Wetlands activist Scott House makes multi-million dollar gift donation to ASU
JONESBORO – Scott House, an active stakeholder in restoring and expanding wetland habitats in Arkansas, the Mississippi Flyway and in South America, has donated a permanent wetland easement for research and education to Arkansas State University, which was announced at a press conference Tuesday, May 3, in Cooper Alumni Center on the ASU campus.
The gift of 1,168 acres of his Bearitage Farm land in Poinsett and Cross County is valued at $2.56 million and will be used by the university in studying fish, waterfowl and wildlife habitats.
“In the spirit of a true philanthropist and naturalist, Scott House is setting aside a significant natural habitat that will be conserved, protected, and used as a living and learning laboratory for many generations of students, faculty members, and other scholars,” said interim Chancellor Dr. Dan Howard. “This is an extraordinary legacy and one that means a great deal to ASU and to our state. We simply cannot thank Scott sufficiently, other than to pledge that ASU will ensure that this precious resource is treated in a way that will that will ensure its perpetual use to benefit society.”
House was recently named as the 2011 National Wetlands Award recipient for Landowner Stewardship. House and other recipients will receive the awards, Wednesday, May 4 at the U.S. Botanic Garden in Washington, D.C.
The National Wetlands Awards are presented annually to honor individuals who have demonstrated commitment to the conservation and restoration of the nation’s wetlands. The awards are administered by the Environmental Law Institute (ELI) and supported by the U.S. Environmental Protection Agency, U.S. Fish and Wildlife Service, Federal Highway Administration, NOAA National Marine Fisheries Service, USDA Forest Service and USDA Natural Resources Conservation Service.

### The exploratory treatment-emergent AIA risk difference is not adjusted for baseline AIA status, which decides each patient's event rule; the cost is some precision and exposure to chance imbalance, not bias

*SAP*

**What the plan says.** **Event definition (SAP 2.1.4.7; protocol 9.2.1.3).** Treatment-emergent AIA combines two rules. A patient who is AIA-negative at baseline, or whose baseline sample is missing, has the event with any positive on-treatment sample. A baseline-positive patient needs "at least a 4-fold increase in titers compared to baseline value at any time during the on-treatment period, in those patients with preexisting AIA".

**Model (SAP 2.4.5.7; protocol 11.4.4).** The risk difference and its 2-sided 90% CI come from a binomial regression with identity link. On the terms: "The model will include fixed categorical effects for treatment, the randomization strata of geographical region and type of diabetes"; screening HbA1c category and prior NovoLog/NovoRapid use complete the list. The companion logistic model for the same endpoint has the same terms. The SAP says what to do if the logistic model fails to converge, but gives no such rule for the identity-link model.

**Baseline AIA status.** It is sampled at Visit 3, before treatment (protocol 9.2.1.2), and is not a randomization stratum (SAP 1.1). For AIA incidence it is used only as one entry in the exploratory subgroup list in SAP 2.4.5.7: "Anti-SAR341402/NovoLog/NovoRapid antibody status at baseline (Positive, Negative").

House was nominated for the award by former interim ASU System President Robert L. Potts and current ASU-Jonesboro Vice Chancellor for University Advancement Cristian Murdock.
“This is a milestone in Arkansas State University’s second century,” said Murdock. “Scott is a modern pioneer in wildlife conservation. More than 13 years ago, he took almost 1,200 acres of this marginal farmland in eastern Arkansas out of production and turned it into what it once was, a haven for fish, waterfowl and wildlife. It is now known as BearitageF arm.”
House is extremely pleased with placing Bearitage Farm in a conservation easement with ASU and building a research center and dormitory classroom.
“Putting my farm into this easement with Arkansas State University is something I’m very proud of,” House said. “Having future game wardens, wildlife refuge managers, biologists and students using Bearitage to do research is a wonderful feeling. They have a very large, diverse set of property from Tupelo Lake and the L’Anguille River, including hardwood bottomland, moist soil units and natural grassland prairie to research. But, best of all, this will stay with the university forever.”
In addition, House engaged neighbors to donate hundreds of adjacent acres to flood for migratory bird habitats. Organizations including the Natural Resources Conservation Service, Ducks Unlimited and the U.S. Fish and Wildlife Service have also provided support as House restructured the land by planting more than 60,000 trees, adding re-lift pumps to manage water depths, and building a levee system across 265 acres for wintering waterfowl.
House isn’t simply restoring Arkansas wetlands; he is now working in South America and is currently constructing the first wetlands for waterfowl in Argentina. He has built the levees and canals to flood a 125-acre moist soil unit that will be used as a duck hunting lodge during the months of May through July.
Conservation and preservation are two words close to House’s heart. He sees the need to provide wildlife refuges as well as protecting areas from flooding.
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